There are also considerable differences in the way the music is sung. I mentioned the declamatory elements in Arcadelt's music. These come more prominently to the fore in Musica Contexta's performance than in the recording by Josquin Cappella. The latter sing strict legato with little dynamic shading and hardly any accentuation of elements in the text. However, Musica Contexta is rather exaggerating. There is little legato in the plainchant, and if this was part of a performance of baroque music I would say: excellent! It is different here, though: plainchant should definitely be sung legato with little dynamic shading. In the polyphony it is alright to stress some elements in the text, but here the music is sometimes sung as if it were Monteverdi. A striking example is the "Et iterum" from the Gloria of the Mass. Simon Ravens emphasizes the emotional aspects in the oeuvre of Palestrina. He mentions his motet Senex puerum portabat as an example, but the way it is sung here seems to be highly exaggerated. Arcadelt's setting of Pater noster is sung at a slower tempo by Musica Contexta than by the Josquin Cappella; moreover the cornetss and sackbuts participate. As a result it has a greater emotional impact, but the question is whether that is in line with the composer's intentions. We are still in the time of the stile antico after all.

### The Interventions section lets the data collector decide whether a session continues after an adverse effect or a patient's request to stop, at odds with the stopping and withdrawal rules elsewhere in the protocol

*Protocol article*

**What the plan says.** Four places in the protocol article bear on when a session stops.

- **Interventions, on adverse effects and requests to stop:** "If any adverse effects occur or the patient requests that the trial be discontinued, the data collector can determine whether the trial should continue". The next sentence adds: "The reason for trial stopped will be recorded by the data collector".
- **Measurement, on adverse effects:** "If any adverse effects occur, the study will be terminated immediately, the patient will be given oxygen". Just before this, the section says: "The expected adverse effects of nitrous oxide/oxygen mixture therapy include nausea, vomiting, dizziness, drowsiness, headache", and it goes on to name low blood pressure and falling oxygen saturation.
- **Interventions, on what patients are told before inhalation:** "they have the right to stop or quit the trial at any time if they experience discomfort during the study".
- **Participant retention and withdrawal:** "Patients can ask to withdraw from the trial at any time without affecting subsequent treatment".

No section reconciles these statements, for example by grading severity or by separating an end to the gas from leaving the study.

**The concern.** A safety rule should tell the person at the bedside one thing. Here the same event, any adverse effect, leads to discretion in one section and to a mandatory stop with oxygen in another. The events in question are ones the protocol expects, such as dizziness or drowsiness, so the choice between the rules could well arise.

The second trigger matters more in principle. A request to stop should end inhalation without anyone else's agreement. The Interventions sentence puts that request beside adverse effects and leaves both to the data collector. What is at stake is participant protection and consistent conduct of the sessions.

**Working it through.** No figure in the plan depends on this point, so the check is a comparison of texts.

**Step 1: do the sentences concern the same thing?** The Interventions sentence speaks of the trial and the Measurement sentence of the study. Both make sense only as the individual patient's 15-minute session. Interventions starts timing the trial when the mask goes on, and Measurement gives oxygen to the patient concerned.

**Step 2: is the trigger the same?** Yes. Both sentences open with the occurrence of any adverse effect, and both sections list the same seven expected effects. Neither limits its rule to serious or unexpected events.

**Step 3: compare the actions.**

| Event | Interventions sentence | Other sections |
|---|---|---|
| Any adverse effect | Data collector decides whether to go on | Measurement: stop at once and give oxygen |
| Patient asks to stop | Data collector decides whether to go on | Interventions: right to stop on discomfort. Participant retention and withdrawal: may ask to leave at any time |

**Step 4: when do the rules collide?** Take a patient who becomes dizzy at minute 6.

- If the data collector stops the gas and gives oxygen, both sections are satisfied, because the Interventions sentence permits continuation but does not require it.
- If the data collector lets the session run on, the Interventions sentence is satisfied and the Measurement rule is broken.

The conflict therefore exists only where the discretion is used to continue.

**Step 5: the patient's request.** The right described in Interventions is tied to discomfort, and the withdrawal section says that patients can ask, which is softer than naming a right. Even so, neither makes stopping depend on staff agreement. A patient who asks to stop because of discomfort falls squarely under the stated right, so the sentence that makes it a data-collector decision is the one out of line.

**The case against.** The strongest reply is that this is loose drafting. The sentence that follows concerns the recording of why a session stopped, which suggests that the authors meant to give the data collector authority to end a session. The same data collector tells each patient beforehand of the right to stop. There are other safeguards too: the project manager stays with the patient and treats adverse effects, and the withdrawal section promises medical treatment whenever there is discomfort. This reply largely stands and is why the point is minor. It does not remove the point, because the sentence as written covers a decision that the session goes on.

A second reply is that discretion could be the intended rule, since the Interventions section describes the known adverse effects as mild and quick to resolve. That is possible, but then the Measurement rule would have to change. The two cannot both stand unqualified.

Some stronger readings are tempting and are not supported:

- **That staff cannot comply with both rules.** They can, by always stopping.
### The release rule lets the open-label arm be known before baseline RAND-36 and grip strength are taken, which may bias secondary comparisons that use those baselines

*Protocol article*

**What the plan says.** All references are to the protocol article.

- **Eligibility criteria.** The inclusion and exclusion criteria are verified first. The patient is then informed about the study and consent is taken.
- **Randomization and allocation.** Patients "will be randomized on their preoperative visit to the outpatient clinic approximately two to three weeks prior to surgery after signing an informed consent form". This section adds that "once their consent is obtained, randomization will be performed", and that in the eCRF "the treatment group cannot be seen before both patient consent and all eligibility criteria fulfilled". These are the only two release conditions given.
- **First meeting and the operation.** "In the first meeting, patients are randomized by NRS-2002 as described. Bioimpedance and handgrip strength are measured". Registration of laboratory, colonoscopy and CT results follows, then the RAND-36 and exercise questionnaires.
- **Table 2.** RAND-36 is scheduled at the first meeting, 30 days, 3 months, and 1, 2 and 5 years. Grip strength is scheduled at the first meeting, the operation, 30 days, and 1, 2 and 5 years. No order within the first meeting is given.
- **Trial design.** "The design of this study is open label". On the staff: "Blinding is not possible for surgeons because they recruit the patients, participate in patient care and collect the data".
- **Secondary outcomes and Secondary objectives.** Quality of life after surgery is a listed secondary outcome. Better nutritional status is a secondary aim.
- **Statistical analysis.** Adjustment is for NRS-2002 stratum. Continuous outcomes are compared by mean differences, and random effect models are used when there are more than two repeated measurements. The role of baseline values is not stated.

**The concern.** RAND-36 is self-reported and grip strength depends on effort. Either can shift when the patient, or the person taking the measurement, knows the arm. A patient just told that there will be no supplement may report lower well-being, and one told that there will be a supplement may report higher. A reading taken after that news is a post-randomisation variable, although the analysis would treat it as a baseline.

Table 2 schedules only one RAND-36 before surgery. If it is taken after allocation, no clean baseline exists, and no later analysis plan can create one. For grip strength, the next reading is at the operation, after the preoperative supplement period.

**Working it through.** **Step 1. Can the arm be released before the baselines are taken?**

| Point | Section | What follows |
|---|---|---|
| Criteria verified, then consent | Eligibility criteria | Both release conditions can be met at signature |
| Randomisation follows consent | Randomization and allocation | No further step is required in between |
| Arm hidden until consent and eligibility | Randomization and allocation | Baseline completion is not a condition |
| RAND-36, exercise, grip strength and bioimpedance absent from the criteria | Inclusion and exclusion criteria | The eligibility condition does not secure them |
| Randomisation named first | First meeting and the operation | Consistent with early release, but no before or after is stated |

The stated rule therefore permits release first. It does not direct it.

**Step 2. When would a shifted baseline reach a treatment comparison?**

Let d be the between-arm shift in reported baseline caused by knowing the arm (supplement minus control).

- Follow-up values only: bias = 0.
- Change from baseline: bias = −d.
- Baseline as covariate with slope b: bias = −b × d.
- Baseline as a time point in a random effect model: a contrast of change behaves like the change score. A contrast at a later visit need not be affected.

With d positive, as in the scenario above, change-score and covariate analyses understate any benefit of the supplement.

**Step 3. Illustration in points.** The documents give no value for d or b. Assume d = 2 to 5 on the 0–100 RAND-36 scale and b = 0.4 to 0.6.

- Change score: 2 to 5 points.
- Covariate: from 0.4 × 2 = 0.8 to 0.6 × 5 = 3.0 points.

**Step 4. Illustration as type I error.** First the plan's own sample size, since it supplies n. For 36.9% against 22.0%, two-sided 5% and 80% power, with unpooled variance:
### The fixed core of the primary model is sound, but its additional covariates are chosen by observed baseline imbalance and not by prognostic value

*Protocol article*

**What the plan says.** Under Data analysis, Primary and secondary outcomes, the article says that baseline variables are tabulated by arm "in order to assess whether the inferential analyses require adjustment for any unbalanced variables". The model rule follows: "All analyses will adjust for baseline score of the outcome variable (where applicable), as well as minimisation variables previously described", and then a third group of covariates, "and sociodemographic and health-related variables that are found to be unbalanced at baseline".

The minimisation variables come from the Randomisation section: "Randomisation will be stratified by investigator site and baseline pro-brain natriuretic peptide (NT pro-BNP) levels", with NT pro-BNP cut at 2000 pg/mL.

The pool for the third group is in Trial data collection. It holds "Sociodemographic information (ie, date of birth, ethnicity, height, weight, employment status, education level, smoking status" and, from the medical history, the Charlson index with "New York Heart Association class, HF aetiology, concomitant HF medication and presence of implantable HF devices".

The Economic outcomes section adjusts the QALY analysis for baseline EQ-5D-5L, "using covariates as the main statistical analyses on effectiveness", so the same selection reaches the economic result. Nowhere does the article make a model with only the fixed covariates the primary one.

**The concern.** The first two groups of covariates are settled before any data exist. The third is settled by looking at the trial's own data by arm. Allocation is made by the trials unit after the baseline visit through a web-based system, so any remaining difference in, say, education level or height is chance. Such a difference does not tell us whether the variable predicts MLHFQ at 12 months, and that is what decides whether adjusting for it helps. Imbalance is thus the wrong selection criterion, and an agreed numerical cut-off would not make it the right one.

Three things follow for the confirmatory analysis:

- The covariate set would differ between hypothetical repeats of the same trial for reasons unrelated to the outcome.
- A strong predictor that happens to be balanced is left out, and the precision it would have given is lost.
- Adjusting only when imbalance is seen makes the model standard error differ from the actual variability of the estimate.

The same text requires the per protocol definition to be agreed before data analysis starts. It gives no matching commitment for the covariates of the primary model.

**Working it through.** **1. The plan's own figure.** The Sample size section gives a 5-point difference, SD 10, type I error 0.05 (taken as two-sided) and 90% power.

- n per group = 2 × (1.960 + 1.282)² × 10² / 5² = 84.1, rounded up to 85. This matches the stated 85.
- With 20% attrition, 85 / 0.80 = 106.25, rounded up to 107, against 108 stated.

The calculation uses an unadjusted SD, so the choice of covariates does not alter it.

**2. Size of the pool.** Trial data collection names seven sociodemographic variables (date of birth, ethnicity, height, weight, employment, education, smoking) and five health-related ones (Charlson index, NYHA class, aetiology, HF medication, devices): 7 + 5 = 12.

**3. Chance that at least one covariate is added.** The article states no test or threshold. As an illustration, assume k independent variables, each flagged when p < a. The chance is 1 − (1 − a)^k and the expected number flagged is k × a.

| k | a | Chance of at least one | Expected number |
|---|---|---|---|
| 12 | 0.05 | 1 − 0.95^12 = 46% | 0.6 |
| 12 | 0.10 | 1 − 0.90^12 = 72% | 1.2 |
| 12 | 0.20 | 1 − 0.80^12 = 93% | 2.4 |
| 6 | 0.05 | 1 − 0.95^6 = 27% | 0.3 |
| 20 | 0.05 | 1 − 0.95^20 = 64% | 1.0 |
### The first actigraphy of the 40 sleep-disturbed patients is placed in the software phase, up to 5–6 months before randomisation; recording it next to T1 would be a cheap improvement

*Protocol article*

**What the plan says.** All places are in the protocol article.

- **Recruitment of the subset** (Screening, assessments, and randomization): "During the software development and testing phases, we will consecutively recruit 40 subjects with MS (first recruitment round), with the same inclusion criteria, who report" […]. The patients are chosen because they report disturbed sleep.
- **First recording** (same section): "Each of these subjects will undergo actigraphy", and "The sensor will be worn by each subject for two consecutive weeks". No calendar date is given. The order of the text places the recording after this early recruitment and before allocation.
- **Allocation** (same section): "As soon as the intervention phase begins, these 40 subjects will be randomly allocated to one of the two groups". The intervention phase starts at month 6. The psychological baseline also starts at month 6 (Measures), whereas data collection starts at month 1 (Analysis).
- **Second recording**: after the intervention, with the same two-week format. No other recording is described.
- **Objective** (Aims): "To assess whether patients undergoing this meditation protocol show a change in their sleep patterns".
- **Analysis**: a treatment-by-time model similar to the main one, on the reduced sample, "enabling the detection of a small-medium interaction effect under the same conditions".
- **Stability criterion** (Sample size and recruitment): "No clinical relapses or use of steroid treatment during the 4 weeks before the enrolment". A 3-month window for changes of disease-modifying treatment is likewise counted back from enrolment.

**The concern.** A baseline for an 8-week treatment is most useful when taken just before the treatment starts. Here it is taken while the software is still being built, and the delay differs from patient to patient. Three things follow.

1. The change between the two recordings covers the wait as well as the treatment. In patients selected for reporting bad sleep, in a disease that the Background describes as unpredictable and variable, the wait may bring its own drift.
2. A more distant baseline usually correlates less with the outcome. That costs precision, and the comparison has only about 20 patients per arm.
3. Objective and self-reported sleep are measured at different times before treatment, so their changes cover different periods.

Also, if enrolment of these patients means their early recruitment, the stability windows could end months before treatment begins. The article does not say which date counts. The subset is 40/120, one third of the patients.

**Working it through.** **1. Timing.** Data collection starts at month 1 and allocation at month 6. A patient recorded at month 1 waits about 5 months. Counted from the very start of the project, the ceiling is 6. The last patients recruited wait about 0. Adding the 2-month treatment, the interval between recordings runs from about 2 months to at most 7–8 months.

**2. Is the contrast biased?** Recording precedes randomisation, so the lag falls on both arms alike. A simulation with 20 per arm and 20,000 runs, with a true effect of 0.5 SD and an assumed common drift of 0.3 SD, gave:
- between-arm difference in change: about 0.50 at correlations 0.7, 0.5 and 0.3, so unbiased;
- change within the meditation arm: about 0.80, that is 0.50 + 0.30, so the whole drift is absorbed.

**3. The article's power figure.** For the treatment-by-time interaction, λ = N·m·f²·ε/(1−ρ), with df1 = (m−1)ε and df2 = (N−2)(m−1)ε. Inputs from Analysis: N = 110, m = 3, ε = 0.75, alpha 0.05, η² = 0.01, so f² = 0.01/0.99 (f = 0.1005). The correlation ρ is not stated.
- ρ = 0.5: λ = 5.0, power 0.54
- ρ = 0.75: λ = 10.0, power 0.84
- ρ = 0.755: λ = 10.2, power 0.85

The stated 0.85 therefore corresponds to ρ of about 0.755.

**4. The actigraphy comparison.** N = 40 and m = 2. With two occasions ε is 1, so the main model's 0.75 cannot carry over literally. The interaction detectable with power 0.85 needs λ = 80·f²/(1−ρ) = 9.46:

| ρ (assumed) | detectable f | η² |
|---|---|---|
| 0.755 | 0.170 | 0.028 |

Consequently these two recordings, and in particular that by Musica Contexta, raise various questions in regard to performance practice. That in itself is not a bad thing. Leaving this aside we can be very happy with these two discs which - despite some duplications in the repertoire - are very different and shed light on a composer who is unjustly neglected, certainly as far as his sacred music is concerned. Both ensembles deliver outstanding performances in their own right. The voices blend perfectly, there is no wobble in any of the sections of the vocal ensembles. The balance between the voice groups is also very good. Lovers of renaissance music are advised to investigate both recordings.
Johan van Veen (© 2013)
The English Cornett and Sackbut Ensemble